Johns Hopkins University's School of Medicine and its...

Regional Digest

March 15, 1997|By From staff reports

ANNAPOLIS — Johns Hopkins University's School of Medicine and its Applied Physics Laboratory will participate in a five-year NASA project to study the medical needs of people on long-term space missions.

The two institutions are part of a consortium based at Baylor School of Medicine in Houston. The consortium's contract could be extended to as long as 20 years, with a total value of $145 million.

U.S. Sen. Barbara A. Mikulski, a Maryland Democrat, said the participation of Hopkins' scientists in the study "means new jobs, new opportunities and new knowledge for Maryland's biomedical research industry."

People with brain tumors expected at meeting Sunday

More than 150 people who have been recently diagnosed with brain tumors are expected to attend a town hall meeting tomorrow with their families. The goal is to provide information about the latest treatments and let patients meet each other.

The forum, to be held at the Marriot Inner Harbor Hotel from 12: 30 p.m. to 4 p.m., is free, and walk-ins are welcome. The event is sponsored by the American Brain Tumor Association, a nonprofit organization that funds research, and the University of Maryland Medical Center.

The center has a Gamma Knife, a noninvasive instrument that delivers radiation to the head.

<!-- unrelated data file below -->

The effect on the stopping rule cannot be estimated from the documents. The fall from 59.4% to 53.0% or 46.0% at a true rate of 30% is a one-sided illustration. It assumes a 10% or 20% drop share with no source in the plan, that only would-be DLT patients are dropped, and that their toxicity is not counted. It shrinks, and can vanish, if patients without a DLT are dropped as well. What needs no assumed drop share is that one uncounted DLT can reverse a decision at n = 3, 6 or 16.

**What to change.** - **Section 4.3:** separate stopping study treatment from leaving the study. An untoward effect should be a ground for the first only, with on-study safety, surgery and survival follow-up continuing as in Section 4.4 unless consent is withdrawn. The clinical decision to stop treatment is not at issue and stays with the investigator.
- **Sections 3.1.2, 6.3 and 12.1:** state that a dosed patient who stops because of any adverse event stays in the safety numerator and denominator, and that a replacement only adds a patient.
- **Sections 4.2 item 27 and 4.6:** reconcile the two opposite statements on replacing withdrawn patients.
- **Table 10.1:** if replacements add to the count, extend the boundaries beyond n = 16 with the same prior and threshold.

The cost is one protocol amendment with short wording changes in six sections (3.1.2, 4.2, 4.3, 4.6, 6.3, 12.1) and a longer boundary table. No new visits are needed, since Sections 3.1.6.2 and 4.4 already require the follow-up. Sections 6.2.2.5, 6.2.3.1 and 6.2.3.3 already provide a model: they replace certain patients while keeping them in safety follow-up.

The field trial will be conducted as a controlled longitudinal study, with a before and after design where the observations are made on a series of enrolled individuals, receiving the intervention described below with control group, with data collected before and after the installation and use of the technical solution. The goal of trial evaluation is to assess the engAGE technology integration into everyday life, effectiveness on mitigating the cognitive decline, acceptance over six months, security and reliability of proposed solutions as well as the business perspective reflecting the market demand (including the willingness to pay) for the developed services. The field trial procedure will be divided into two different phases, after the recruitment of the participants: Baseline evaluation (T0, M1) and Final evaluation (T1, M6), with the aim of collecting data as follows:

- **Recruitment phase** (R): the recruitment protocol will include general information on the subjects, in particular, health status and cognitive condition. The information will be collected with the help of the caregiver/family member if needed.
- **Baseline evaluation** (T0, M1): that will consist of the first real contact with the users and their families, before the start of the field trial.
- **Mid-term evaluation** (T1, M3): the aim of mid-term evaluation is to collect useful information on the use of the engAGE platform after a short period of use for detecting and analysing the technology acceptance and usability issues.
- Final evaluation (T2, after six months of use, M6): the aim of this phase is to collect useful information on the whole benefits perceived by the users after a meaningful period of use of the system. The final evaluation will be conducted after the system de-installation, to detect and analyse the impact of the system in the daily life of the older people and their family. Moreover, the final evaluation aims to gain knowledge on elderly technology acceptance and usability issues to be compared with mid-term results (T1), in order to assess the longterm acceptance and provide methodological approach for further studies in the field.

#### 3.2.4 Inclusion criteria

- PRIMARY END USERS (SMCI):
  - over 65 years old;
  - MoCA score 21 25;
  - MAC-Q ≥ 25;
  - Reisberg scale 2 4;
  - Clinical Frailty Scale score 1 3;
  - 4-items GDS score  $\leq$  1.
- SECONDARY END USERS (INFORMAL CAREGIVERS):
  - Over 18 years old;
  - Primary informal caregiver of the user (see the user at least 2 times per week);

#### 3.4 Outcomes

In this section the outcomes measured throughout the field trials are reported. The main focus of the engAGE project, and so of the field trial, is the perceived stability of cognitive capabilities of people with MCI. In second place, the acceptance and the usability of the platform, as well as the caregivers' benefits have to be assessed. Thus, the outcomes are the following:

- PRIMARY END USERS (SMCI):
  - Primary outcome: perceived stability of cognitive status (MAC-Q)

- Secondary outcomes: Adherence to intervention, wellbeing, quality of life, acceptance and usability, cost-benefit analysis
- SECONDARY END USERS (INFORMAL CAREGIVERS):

ANNAPOLIS -- Police officers injured in their police cars might be entitled to workers' compensation, even if the injuries occur while the officer is off duty, the Court of Appeals ruled yesterday.

The court said Montgomery County Officer Pamela Wade was entitled to compensation for injuries sustained in her police cruiser while on an off-duty trip to her mother's house in 1988. The county had appealed after the Workers' Compensation Commission ordered it to pay Wade $267 for the nine days she missed work.

The court said that even though Wade was off duty, she was subject to department regulations and would have had to stop for any emergencies.

Punitive damages require pretrial filing, court rules


ANNAPOLIS -- To collect punitive damages, lawyers must request them in filing suit and explain in the pleadings why the award is merited, the state's highest court ruled yesterday.

The Court of Appeals reversed a Prince George's County jury's decision to award $1,000 in punitive damages to Terry N. Jenkins, who sued a police corporal in 1990 after juvenile charges placed against Jenkins were dismissed. The decision reversed a 1995 ruling by the Court of Special Appeals that had affirmed the punitive award. The Court of Appeals said Jenkins' lawyer should have requested punitive damages when he filed suit because the defendants were entitled to notice before trial.

Pub Date: 3/15/97

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